Western Australia – Recreational (catch) Current shore-based recreational catch and effort in Western Australia is unknown. State-wide surveys of boat-based fishing are conducted regularly, most recently in 2015/16 [Ryan et al. 2017].

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Catch Chart

Commercial catch of Southern Garfish - note confidential catch not shown

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References

  1.  Henry, GW and Lyle, JM 2003, The national recreational and indigenous fishing survey, Fisheries Research Development Corporation project 99/158, Australian Government Department of Agriculture, Fisheries and Forestry, Canberra.
  2. Conron S, Green C, Hamer, P, Giri K, and Hall K 2016, Corner Inlet- Nooramunga Fishery Assessment 2016. Fisheries Victoria Science Report Series No. 11.
  3. Giri K and Hall K, 2015 South Australian Recreational Fishing Survey. Fisheries Victoria Internal Report Series No. 62.
  4. Gomon, M, Bray, D and Kuiter, R 2008, Fishes of Australia’s southern coast, New Holland Publishers, Australia.
  5. Martell, S and Froese, R 2013, A simple method for estimating MSY from catch and resilience. Fish and Fisheries, 14: 504–514.
  6. Moore, BM, Lyle, J and Hartmann, K 2016, Tasmanian Scalefish Fshery Assessment 2016/17, The Institute of Marine and Antarctic Studies, University of Tasmania, Tasmania.
  7. Pearce, A, Lenenton, R, Jackson, G, Moore, J, Feng, M and Gaughan, D 2011, The “Marine Heat Wave” off Western Australia during the Summer of 2010/11, Fisheries Research Report 222, Department of Fisheries, Western Australia.
  8. Review of key Victorian fish stocks—2017 Victorian Fisheries Authority Science Report Series No. 1
  9. Ryan KL, Hall NG, Lai EK, Smallwood CB, Taylor SM and Wise BS 2017. Statewide survey of boatbased recreational fishing in Western Australia 2015/16. Fisheries Research Report No. 287, Department of Primary Industries and Regional Development, Western Australia. 205pp.
  10. Smith K, Dowling C, Mountford S, Hesp A, Howard A and Brown J. 2017, Status of southern garfish (Hyporhamphus melanochir) in Cockburn Sound, Western Australia. Research Report No. 271. Department of Fisheries, Western Australia.Smith K, Holtz M, Bunbury E, O'Malley J and Yerman M. 2018, West Coast Nearshore and Estuarine Finfish Resource Status Report 2017. In: Status reports of the fisheries and aquatic resources of Western Australia 2016/17: State of the Fisheries. eds. Gaughan DJ and Santoro K. Department of Primary Industries and Regional Development, Western Australia. pp 50–56.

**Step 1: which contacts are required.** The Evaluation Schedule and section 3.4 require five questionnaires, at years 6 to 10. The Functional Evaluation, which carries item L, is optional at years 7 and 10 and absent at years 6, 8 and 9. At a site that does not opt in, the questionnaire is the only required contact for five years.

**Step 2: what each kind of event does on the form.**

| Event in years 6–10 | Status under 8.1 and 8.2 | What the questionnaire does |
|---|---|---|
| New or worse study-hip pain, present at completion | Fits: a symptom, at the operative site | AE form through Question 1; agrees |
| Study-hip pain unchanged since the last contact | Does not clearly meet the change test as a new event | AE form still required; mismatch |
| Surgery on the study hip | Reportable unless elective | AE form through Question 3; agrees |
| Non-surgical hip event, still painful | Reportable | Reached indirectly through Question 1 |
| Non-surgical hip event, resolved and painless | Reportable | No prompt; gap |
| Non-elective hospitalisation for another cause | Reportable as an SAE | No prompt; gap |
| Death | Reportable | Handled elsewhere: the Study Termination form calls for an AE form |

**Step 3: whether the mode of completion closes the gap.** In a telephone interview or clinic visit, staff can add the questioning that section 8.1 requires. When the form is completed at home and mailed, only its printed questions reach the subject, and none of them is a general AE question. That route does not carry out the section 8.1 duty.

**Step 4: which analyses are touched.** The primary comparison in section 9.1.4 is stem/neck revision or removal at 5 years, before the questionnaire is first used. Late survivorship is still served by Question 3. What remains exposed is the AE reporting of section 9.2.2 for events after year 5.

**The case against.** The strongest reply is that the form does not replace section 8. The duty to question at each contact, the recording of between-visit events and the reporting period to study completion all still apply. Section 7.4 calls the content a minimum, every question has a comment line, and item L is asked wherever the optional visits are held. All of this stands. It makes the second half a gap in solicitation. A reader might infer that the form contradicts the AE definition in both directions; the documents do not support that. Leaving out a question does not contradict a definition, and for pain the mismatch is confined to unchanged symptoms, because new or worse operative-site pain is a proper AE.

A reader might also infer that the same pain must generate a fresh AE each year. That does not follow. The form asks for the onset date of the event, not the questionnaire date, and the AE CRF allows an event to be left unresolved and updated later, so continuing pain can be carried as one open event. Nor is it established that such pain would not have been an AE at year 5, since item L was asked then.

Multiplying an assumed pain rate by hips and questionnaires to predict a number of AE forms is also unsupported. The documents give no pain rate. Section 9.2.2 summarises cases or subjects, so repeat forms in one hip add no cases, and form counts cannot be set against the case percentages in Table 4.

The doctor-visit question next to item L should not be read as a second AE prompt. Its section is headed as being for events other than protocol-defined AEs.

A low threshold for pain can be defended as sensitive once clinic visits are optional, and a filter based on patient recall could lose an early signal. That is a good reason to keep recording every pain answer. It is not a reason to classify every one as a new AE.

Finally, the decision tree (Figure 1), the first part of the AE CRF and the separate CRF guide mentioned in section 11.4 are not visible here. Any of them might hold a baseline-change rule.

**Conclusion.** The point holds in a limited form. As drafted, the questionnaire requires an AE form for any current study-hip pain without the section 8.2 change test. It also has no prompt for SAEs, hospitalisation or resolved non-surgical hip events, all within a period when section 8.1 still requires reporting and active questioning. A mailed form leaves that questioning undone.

11. Smith K, Holtz M, Bunbury E, O'Malley J and Yerman M 2018, West Coast Nearshore and Estuarine Finfish Resource Status Report 2017. In: Status reports of the fisheries and aquatic resources of Western Australia 2016/17: State of the Fisheries. eds. Gaughan DJ and Santoro K. Department of Primary Industries and Regional Development, Western Australia. pp 50–56.
  12. Steer MA, Fowler AJ, McGarvey R, Feenstra J, Westlake EL, Matthews D, Drew M, Rogers PJ and Earl J 2018, Assessment of the South Australian Marine Scalefish Fishery in 2016. Report to PIRSA Fisheries and Aquaculture. South Australian Research and Development Institute (Aquatic Sciences), Adelaide. SARDI Publication No. F2017/000427-1. SARDI Research Report Series No. 974. Pp 250. 
  13. Steer, MA, Fowler, AJ and Gillanders, BM 2009, Spatial management of Garfish in South Australia – stock structure and adult movement, final report to the Fisheries Research and Development Corporation, project 2007/029, Canberra.
  14. Ye, Q, Jones, GK, McGlennon, D, Ayvazian, S and Coutin, P 2002, Fisheries Biology and Habitat Ecology of Southern Sea Garfish (Hyporhamphus melanochir) in Southern Australian Waters, final report to the Fisheries Research and Development Corporation, project 1997/133, Canberra.Conron S, Green C, Hamer, P, Giri K and Hall K 2016, Corner Inlet- Nooramunga Fishery Assessment 2016. Fisheries Victoria Science Report Series No. 11.

Downloadable reports